A few minutes and you cross the village of Castiglione (short detour to the church of Santi Filippo and Giacomo) and continue to the left following a steep flight of stairs. Once on the asphalted road, cross it and start climbing again until you reach the rock wall on which the Terrace of the Infinity of Villa Cimbrone rests. The road you have reached must be taken to the right. After passing the sanctuary of Saints Cosma and Damiano, you reach via della Repubblica which from Ravelloporta to the hamlet of Torello.
The first records of Villa Cimbro-ne date back to the 11th century. Its no me takes its name from the rocky ridge on which it rests, in the past part of a farm called “Cimbronium”. The patrician villa originally belonged to the Acconciajoco family, later to the Fusco family, related to the Pitti of Florence and the D’Angiò of Naples. There is little information regarding the villa around the seventeenth century. It is assumed that at the time it was incorporated into the nearby monastery of Santa Chiara of the 11th century. Towards the end of the 19th century, Ernest William Beckett, a British citizen who became Lord Grimthorpe, was thrilled. In 1904 he bought it and started transforming the places. The garden was partially redesigned with the addition of small temples, pavilions, stone and bronze statues. The villa, in more recent times, has had countless illustrious guests. The visitor may be pleased to know that, walking in the gardens, he will find himself following in the footsteps of Forster, Strachey, Keynes, Moore, Russel, Elliot, Crick, Piaget, Virginia Woolf, D.H. Lawrence, the Dukes of Kent, Churchill, to name but a few. The strong point of the villa is the Infinity Terrace which offers a panorama that is difficult to forget. You will also hear “endlessly” that the famous love escape of Greta Garbo with Leopold Stokowsky took place in the villa.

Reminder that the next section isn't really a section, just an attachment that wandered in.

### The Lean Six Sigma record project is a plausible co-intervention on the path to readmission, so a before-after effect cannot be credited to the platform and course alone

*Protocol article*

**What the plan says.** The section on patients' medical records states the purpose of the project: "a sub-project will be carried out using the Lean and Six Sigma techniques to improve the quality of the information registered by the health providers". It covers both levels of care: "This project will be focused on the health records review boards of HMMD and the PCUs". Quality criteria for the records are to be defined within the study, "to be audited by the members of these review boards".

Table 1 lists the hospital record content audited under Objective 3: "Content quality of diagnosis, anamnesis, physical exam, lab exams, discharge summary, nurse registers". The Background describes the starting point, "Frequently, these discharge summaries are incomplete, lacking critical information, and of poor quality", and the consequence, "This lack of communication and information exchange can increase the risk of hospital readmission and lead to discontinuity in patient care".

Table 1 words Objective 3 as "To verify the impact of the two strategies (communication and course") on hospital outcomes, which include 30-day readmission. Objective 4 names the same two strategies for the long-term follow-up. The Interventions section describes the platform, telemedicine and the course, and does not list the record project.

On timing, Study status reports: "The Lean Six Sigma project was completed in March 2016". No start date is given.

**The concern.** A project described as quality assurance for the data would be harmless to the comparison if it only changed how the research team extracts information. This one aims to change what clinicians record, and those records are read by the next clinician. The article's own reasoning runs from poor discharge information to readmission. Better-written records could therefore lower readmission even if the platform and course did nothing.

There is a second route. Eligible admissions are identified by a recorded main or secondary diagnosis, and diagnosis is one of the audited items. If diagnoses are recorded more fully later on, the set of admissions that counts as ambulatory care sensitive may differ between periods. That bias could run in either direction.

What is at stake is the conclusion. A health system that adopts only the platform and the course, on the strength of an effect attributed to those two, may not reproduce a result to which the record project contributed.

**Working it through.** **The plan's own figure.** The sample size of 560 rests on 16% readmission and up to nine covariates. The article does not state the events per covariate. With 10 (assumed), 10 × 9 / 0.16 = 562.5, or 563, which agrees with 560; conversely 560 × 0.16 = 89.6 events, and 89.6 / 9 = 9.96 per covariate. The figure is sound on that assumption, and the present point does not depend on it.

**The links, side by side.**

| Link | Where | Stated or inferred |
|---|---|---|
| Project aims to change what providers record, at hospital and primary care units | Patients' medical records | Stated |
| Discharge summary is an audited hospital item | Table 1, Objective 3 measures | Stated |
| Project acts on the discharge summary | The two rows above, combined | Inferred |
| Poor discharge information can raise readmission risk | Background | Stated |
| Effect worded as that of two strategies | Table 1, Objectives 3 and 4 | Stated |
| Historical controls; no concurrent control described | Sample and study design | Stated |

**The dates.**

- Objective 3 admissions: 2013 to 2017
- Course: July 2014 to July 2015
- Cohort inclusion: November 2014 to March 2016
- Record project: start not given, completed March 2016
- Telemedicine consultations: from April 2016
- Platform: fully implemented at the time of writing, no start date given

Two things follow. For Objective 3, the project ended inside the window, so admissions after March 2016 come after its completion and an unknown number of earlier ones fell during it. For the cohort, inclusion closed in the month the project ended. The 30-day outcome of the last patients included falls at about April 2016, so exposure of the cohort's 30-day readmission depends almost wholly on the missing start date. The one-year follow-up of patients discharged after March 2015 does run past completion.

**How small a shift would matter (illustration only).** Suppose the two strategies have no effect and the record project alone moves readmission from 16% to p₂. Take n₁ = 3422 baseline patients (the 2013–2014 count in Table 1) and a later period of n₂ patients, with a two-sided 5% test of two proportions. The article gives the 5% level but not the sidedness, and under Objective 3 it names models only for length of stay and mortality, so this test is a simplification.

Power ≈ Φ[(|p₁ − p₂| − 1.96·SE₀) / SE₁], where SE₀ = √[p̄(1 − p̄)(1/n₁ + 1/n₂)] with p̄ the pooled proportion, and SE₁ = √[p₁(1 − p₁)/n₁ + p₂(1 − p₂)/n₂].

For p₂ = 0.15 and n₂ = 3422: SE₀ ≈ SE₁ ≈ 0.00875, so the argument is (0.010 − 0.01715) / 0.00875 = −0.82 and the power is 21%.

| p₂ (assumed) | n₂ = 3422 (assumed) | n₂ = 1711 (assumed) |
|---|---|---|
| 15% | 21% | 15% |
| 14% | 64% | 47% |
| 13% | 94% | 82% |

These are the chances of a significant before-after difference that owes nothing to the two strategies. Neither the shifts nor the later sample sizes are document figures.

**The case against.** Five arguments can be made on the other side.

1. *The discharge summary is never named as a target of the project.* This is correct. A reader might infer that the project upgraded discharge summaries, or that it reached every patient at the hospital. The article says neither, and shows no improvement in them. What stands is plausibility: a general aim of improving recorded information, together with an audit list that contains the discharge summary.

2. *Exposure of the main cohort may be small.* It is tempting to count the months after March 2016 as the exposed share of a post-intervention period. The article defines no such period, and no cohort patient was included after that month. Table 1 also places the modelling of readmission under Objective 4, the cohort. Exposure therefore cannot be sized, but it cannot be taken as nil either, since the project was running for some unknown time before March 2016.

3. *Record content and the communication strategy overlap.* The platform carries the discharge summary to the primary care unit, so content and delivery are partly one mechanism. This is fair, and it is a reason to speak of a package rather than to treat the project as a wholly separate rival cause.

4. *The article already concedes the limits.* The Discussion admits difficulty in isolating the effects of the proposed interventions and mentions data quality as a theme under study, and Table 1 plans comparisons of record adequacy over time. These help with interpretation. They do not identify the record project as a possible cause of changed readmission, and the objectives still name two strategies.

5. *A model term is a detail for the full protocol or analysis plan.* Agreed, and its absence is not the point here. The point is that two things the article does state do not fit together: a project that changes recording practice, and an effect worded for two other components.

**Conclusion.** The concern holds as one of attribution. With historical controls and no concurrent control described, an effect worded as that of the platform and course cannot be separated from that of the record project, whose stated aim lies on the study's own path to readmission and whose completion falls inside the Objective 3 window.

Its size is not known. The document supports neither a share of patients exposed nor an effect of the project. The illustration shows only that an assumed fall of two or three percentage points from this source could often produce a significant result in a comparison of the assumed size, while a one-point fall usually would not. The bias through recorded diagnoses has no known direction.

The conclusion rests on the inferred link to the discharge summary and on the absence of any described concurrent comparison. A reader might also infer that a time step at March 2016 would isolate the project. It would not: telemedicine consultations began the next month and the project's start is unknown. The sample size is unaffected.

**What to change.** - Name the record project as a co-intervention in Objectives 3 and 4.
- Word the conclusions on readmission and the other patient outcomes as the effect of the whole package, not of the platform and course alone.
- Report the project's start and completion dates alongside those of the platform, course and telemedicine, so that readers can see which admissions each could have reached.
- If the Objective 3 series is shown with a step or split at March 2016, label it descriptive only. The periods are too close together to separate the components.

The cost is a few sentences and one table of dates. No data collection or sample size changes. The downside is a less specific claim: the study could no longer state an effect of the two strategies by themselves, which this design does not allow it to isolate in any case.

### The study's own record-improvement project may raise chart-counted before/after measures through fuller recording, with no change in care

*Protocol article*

Telephone: +39 089857459 – Opening hours: summer 9.00 – 20.00 winter: 9.00 – sunset – Admission fee
The origins of Villa Rufolo date back to the 11th century and had its moment of greatest importance during the Aragonese period. The villa takes its name from the homonymous family who owned it for a long time. When the Rufolo family fell, the site passed to the Confalone and Muscettola families and, finally, to the D’Afflitto di Scala in the 18th century. A period of gradual decline followed until in 1851 the Scotsman Francis Nevile Reid bought the complex consisting of the villa itself and the large and unique adjoining gardens.He entrusted the restoration work to Michele Ruggiero who was subsequently also director of the excavations of Pompeii. The villa is currently managed by the Ravello Foundation. Since 1953 its gardens have become the seat of the Ravello Festival, an annual classical music event of international appeal.
Telephone: +39 089 857621 – Opening hours: summer 9.00 – 20.00 Winter 9.00 – sunset – Admission fee.